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State Urges Parents to Ask Schools about Integrated Pest Management Plans

(Beyond Pesticides, September 3, 2009) As the new school year approaches, the Massachusetts Department of Agricultural Resources (DAR) is urging parents to ask whether their child’s school or daycare facility has a current School Integrated Pest Management (IPM) plan.

“At home and in the classroom, parents are the first line of defense in protecting their children against pesticide exposure,” said DAR Commissioner Scott Soares. “Maintaining a school or day care IPM plan is not only required by law, but it is also crucial to insure children’s safety.”

According to DAR’s Division of Crop and Pest Services, the vast majority of schools and day care facilities have filed IPM plans with DAR, but roughly 200 schools and 400 day care facilities are not in compliance with the state IPM law. DAR periodically notifies schools without plans about the requirements throughout the year. Day care facilities can lose their operating licenses if they do not comply, and this year schools that do not file an IPM plan within 90 days face a $1,000 fine. In addition, DAR collaborates with the Department of Elementary and Secondary Education and the Department of Early Education and Care to engage school principals and superintendents as well as day care.

Integrated Pest Management (IPM) is a program of prevention, monitoring, and control which offers the opportunity to eliminate or drastically reduce pesticides in schools, and to minimize the toxicity of and exposure to any products which are used. Education, in the form of workshops, training sessions and written materials, is an essential component of an IPM program – for everyone from administrators, maintenance personnel, cafeteria staff and nurses to parents and students. If pesticides must be used, only least toxic pesticides are recommended, including garlic or mint oil and tamper resistant baits.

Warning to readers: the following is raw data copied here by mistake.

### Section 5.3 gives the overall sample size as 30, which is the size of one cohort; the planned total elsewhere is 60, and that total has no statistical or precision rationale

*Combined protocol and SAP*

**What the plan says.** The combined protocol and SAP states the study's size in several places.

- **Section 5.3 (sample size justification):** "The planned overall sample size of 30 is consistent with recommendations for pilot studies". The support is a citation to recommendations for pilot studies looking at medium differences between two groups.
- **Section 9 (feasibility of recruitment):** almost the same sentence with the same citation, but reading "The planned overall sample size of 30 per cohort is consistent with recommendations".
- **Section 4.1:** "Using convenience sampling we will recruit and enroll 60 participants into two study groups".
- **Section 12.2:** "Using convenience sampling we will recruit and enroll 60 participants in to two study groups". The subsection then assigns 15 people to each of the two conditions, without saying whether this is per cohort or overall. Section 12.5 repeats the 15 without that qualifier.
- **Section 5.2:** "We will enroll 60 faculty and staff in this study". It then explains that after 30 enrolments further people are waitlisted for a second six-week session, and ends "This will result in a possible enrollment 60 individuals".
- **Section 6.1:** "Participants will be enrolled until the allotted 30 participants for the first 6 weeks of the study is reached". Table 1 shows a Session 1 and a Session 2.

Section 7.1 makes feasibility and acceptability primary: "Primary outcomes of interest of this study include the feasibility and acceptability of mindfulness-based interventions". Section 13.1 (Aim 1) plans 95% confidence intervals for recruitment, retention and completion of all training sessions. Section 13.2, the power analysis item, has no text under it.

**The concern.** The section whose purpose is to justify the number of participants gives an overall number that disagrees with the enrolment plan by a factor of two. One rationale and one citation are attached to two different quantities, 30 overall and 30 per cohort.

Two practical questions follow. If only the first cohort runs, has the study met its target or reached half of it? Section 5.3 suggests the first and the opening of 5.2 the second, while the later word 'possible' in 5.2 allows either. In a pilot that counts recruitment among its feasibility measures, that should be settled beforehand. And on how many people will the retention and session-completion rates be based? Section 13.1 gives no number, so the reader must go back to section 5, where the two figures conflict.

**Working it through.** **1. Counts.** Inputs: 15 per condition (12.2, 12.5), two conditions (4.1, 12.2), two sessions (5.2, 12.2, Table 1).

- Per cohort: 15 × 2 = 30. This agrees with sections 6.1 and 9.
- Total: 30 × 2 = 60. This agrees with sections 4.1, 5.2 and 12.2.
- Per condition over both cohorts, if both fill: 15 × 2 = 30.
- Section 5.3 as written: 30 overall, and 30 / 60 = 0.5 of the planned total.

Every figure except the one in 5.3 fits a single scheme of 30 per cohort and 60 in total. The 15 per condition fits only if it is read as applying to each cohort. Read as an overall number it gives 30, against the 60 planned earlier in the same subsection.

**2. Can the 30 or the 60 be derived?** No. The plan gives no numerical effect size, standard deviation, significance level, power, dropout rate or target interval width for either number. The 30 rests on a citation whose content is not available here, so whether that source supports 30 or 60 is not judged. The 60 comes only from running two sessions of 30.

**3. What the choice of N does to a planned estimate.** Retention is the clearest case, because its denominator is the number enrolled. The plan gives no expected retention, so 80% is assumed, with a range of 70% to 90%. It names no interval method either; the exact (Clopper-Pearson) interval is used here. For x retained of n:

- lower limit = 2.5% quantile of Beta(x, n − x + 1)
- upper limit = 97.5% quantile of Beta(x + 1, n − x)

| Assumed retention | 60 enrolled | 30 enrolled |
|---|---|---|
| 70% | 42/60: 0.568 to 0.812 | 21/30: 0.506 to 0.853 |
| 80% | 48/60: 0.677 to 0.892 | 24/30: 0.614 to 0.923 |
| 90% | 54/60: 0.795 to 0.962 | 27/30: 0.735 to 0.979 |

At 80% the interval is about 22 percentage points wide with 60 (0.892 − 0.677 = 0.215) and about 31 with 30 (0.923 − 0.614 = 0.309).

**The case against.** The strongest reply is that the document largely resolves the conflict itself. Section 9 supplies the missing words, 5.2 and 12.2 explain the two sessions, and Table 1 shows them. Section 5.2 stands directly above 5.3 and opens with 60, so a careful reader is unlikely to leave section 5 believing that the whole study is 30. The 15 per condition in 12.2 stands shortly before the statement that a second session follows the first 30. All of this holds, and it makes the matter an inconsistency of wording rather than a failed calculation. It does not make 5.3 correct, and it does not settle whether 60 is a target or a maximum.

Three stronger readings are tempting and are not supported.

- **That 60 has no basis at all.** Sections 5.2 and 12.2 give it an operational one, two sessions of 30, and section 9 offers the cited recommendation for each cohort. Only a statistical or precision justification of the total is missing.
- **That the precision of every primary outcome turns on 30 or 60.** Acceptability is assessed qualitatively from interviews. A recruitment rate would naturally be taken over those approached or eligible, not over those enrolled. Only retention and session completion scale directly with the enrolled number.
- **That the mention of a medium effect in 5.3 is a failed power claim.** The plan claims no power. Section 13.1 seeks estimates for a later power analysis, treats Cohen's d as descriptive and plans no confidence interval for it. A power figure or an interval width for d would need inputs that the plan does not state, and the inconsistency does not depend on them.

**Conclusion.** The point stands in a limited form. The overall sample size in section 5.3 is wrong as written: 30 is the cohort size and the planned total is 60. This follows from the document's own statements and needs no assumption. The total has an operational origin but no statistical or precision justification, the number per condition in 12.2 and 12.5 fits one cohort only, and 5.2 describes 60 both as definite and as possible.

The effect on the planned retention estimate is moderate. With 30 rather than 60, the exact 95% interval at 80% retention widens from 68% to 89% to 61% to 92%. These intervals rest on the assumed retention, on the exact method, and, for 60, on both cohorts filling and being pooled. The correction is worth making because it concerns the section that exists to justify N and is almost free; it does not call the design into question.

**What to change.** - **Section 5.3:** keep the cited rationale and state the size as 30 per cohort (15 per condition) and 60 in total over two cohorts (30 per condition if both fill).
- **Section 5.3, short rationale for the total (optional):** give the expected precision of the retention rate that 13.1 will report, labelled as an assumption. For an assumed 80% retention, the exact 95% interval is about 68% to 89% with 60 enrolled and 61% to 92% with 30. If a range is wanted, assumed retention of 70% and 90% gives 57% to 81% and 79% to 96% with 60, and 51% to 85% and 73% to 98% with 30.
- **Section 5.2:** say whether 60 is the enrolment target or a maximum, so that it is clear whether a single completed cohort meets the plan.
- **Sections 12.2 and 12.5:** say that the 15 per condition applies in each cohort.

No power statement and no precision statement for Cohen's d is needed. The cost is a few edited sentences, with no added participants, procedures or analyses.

In 2000, Massachusetts passed legislation to prevent unnecessary exposure of children to chemical pesticides, promote safer alternatives to pesticides, ensure that clear and accurate notification concerning the use of pesticides in schools and day care centers is available to parents, and to promote the use of integrated pest management techniques to reduce schools’ reliance on chemical pesticides. The law requires that schools, day care centers and school-age child care programs adopt and implement IPM plans that cover both indoor and outdoor areas. Plans must be filed with DAR and at least one copy must be kept on school premises and made available to the public upon request.

Beyond Pesticides urges all parents to ask their school whether they have adopted and implemented an IPM policy. If your school does not have an IPM program, Beyond Pesticides can provide you with the resources necessary for developing, adopting, and implementing a school IPM program. Read our factsheet, “Alternatives to Using Pesticides in Schools. What is Integrated Pest Management?” for information on IPM and please visit our Children and Schools webpage for more information.

Source: Massachusetts Executive Office of Energy and Environmental Affairs


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